Career connection

What's your leadership C4Q?

The C4 quotient — a combination of curiosity, creativity, critical thinking and collaboration — increases with the freedom to explore and innovate in our workplace. Backed by psychology and neuroscience, effective leaders can foster a more engaged and productive workforce, and in turn eliminate instances of fraud and abuse.



During the Industrial Revolution, workers performed tedious, repetitive tasks daily in dreadful factory and foundry working conditions. In this bleak environment, overseers used fear as a psychological instrument to keep output high and ensure workers did what they were told. There were no “suggestion boxes” because new ideas simply had no place in such oppressive, autocratic workplaces. And while employers later shed those brute tactics for more subtle extrinsic rewards — such as pay raises, promotions and more sick leave — those incentives remained partly driven by fear as they could easily be taken away.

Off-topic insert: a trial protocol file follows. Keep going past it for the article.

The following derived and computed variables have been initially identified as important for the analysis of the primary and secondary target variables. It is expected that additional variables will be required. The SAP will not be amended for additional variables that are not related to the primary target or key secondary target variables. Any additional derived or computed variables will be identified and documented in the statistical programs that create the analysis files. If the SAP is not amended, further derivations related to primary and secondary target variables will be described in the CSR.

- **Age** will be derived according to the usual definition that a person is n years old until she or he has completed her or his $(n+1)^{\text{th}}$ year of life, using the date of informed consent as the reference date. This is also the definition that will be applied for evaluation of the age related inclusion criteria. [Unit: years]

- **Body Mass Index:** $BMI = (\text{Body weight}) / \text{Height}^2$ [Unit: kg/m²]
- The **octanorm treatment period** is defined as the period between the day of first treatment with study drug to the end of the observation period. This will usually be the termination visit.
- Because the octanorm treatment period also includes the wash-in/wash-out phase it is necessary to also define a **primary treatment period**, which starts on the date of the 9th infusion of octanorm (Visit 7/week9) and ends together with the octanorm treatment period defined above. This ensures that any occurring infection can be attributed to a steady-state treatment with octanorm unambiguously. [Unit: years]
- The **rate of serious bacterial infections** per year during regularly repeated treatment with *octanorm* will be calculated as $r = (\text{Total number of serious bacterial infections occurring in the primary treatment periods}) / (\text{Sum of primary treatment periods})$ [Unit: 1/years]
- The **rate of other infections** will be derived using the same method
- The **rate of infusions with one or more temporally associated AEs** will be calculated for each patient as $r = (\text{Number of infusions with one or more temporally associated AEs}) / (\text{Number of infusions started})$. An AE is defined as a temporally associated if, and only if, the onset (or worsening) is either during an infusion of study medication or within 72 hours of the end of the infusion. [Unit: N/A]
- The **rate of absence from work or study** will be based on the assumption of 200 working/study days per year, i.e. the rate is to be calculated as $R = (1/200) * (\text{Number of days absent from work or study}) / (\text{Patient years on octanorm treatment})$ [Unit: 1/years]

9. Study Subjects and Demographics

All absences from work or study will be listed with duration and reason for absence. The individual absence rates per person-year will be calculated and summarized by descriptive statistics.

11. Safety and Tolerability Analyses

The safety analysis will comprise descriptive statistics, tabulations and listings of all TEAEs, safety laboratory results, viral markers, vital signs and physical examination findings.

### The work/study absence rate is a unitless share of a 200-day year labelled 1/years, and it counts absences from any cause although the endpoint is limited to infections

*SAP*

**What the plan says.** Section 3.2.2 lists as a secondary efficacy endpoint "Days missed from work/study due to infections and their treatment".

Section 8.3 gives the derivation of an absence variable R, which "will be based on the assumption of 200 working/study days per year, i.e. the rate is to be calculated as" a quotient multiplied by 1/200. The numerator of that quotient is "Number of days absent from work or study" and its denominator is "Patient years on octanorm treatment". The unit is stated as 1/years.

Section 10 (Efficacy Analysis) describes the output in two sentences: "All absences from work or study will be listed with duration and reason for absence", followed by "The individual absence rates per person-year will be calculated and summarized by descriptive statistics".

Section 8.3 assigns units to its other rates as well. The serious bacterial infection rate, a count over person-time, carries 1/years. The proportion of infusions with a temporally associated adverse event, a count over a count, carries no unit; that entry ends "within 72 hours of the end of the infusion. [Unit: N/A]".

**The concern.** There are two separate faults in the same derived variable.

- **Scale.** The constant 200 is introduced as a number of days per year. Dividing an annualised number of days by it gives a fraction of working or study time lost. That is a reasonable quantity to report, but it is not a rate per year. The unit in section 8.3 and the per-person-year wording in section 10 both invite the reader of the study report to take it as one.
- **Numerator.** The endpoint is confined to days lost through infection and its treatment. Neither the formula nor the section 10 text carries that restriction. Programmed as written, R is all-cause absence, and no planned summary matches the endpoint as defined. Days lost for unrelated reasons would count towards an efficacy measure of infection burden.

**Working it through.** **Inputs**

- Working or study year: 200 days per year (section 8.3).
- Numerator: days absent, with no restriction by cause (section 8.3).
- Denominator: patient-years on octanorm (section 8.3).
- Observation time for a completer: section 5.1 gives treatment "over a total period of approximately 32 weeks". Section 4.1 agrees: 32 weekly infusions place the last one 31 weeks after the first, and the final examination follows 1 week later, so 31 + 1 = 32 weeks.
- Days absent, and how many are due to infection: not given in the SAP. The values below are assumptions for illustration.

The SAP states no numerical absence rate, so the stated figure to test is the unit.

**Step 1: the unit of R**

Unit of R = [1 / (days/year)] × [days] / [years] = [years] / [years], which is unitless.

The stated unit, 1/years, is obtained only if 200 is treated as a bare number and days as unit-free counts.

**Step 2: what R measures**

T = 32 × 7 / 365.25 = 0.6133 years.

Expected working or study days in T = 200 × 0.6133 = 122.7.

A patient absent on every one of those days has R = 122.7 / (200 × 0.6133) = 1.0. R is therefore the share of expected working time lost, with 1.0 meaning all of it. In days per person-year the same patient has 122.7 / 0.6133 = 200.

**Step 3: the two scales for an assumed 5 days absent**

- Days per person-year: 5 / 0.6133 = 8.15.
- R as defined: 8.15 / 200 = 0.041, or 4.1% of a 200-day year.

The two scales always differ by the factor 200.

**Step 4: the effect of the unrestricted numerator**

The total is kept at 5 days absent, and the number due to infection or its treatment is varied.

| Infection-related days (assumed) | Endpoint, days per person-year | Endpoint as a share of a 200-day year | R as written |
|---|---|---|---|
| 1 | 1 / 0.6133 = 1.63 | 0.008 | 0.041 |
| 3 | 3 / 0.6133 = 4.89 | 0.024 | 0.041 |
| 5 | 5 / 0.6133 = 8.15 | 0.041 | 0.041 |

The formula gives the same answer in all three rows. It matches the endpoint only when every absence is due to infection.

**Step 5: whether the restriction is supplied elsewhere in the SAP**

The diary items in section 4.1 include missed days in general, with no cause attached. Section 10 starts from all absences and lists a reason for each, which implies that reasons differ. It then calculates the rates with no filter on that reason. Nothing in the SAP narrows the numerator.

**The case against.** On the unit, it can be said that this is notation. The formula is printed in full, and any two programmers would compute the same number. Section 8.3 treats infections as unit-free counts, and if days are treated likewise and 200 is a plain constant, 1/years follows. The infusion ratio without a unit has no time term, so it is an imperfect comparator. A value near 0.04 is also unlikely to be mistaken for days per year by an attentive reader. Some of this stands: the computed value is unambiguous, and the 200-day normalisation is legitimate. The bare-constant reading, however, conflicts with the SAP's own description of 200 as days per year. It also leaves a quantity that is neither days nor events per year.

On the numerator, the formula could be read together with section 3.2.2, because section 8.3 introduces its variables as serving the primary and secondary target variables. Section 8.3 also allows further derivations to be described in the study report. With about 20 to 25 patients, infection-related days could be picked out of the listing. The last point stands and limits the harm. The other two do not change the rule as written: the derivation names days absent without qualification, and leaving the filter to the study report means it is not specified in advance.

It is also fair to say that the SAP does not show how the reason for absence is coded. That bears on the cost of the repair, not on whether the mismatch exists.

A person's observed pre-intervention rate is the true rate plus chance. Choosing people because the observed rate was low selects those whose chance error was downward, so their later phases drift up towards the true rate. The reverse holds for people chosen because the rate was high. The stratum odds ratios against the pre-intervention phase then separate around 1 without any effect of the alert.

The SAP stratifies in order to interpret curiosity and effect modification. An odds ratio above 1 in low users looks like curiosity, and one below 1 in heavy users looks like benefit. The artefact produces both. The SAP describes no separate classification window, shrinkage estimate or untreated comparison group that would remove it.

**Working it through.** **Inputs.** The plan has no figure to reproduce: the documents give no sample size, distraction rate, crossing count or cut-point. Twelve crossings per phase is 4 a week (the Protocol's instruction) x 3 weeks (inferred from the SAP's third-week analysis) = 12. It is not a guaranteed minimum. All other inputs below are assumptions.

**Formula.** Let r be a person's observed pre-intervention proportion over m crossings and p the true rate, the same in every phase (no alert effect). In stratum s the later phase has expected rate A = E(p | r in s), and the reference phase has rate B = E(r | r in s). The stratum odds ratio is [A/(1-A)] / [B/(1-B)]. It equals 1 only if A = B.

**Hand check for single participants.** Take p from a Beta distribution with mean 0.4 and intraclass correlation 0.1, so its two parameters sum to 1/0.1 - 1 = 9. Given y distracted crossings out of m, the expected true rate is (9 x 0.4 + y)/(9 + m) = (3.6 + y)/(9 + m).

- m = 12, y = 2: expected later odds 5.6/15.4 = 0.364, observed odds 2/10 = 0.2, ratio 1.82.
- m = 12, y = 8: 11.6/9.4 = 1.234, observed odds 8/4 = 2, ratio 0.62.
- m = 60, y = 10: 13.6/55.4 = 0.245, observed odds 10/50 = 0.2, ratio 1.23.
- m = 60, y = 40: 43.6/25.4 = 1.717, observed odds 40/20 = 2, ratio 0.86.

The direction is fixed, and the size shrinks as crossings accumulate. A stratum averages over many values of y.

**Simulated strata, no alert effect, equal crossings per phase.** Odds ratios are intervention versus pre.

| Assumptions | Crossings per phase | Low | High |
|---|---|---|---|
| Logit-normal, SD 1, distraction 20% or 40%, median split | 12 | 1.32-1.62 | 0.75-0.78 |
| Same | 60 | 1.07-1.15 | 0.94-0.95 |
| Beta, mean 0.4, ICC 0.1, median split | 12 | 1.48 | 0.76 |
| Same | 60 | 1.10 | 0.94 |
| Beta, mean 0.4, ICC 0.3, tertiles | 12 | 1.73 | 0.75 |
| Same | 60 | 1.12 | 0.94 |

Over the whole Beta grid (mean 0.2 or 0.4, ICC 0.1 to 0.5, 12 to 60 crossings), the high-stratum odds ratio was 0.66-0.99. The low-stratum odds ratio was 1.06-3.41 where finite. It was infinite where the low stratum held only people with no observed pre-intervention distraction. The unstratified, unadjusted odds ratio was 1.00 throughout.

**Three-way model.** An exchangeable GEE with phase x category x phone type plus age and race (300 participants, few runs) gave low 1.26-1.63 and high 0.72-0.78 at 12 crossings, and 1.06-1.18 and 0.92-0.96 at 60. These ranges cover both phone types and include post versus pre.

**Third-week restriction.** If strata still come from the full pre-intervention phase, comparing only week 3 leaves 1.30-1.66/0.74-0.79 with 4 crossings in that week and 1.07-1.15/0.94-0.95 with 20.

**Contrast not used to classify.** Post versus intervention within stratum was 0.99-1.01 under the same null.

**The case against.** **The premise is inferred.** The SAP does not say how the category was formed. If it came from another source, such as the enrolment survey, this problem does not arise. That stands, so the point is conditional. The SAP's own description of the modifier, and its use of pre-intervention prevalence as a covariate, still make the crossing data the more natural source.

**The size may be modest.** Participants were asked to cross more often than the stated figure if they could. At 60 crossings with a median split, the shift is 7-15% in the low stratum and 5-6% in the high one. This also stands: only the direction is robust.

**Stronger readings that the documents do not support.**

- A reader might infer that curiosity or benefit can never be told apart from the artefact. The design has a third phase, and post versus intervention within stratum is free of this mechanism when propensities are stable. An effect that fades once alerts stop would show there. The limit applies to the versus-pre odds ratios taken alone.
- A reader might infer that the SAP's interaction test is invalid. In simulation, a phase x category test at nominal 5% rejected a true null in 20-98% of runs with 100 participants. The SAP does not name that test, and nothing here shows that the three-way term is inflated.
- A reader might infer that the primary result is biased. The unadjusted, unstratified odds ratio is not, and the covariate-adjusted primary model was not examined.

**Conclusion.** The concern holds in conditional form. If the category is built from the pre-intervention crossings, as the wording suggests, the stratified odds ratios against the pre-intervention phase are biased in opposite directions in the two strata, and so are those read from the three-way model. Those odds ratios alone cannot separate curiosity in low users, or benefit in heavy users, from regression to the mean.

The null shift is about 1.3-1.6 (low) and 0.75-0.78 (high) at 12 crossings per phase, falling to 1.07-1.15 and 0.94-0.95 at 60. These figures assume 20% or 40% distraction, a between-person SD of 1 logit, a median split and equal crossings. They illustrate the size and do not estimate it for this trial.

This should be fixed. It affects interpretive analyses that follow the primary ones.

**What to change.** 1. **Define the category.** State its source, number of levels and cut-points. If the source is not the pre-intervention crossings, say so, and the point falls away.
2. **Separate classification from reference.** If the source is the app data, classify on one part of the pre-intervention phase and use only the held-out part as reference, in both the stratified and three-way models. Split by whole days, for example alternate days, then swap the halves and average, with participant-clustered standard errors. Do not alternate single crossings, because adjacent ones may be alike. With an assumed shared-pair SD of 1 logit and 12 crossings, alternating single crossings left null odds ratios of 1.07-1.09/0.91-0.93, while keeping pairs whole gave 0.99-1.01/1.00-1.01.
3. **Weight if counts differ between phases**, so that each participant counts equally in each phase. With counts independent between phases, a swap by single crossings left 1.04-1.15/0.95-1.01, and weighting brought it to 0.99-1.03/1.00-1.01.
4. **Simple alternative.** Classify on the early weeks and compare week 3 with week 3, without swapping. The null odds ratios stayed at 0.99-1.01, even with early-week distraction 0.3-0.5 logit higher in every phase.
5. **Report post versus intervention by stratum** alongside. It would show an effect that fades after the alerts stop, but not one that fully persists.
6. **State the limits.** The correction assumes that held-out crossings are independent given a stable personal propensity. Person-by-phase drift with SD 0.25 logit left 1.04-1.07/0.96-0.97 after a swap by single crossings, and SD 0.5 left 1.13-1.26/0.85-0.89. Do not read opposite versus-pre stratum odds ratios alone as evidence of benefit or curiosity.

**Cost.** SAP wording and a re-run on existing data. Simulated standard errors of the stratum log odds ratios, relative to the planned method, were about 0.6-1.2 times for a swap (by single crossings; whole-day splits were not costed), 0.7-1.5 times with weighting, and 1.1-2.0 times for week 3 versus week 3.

Only in recent decades have companies recognized the value in appreciating people for their work and giving them the freedom to do their best on the job. We’ve also learned that toxic managers undermine employee engagement, confidence and commitment. It’s now well documented that a bad boss is the No. 1 reason why employees quit their jobs. (See The Number One Employee Benefit that No One’s Talking About, by Tom Nolan, Gallup.com.) Indeed, today’s workplace is vastly different from the often-toxic environments of the past as organizational psychology gives way to advances in neuroscience for insights into how and why people are motivated to achieve.


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